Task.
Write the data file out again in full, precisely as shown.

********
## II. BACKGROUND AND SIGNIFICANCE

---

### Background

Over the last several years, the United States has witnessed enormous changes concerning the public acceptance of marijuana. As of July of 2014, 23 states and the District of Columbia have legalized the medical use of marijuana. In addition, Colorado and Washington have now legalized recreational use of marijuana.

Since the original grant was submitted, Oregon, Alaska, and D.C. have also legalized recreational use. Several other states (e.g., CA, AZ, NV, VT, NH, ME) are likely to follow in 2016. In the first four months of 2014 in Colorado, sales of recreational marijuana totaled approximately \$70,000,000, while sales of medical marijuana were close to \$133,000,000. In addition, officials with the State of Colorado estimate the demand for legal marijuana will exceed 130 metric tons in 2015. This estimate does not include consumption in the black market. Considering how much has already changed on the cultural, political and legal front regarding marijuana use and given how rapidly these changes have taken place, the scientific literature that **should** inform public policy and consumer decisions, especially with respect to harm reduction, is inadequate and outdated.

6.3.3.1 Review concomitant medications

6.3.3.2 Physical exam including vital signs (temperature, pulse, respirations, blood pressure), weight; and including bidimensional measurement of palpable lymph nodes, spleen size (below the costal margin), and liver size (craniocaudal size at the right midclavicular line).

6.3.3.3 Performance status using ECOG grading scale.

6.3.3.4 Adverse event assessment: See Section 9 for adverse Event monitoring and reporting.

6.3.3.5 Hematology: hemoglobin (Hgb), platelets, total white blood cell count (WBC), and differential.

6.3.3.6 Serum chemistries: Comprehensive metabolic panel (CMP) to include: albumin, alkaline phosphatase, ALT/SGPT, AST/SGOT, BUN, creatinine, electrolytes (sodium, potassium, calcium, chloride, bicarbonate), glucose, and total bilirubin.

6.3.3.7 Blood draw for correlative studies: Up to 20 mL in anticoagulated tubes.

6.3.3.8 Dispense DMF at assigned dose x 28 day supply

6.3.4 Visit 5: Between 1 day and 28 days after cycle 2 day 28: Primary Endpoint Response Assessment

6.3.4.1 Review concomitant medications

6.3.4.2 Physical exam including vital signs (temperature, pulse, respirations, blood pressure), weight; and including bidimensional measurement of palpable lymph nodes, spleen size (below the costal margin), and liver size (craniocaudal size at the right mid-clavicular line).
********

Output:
## II. BACKGROUND AND SIGNIFICANCE

---

### Background

Over the last several years, the United States has witnessed enormous changes concerning the public acceptance of marijuana. As of July of 2014, 23 states and the District of Columbia have legalized the medical use of marijuana. In addition, Colorado and Washington have now legalized recreational use of marijuana.

Since the original grant was submitted, Oregon, Alaska, and D.C. have also legalized recreational use. Several other states (e.g., CA, AZ, NV, VT, NH, ME) are likely to follow in 2016. In the first four months of 2014 in Colorado, sales of recreational marijuana totaled approximately \$70,000,000, while sales of medical marijuana were close to \$133,000,000. In addition, officials with the State of Colorado estimate the demand for legal marijuana will exceed 130 metric tons in 2015. This estimate does not include consumption in the black market. Considering how much has already changed on the cultural, political and legal front regarding marijuana use and given how rapidly these changes have taken place, the scientific literature that **should** inform public policy and consumer decisions, especially with respect to harm reduction, is inadequate and outdated.

6.3.3.1 Review concomitant medications

6.3.3.2 Physical exam including vital signs (temperature, pulse, respirations, blood pressure), weight; and including bidimensional measurement of palpable lymph nodes, spleen size (below the costal margin), and liver size (craniocaudal size at the right midclavicular line).

6.3.3.3 Performance status using ECOG grading scale.

6.3.3.4 Adverse event assessment: See Section 9 for adverse Event monitoring and reporting.

6.3.3.5 Hematology: hemoglobin (Hgb), platelets, total white blood cell count (WBC), and differential.

6.3.3.6 Serum chemistries: Comprehensive metabolic panel (CMP) to include: albumin, alkaline phosphatase, ALT/SGPT, AST/SGOT, BUN, creatinine, electrolytes (sodium, potassium, calcium, chloride, bicarbonate), glucose, and total bilirubin.

6.3.3.7 Blood draw for correlative studies: Up to 20 mL in anticoagulated tubes.

6.3.3.8 Dispense DMF at assigned dose x 28 day supply

6.3.4 Visit 5: Between 1 day and 28 days after cycle 2 day 28: Primary Endpoint Response Assessment

6.3.4.1 Review concomitant medications

6.3.4.2 Physical exam including vital signs (temperature, pulse, respirations, blood pressure), weight; and including bidimensional measurement of palpable lymph nodes, spleen size (below the costal margin), and liver size (craniocaudal size at the right mid-clavicular line).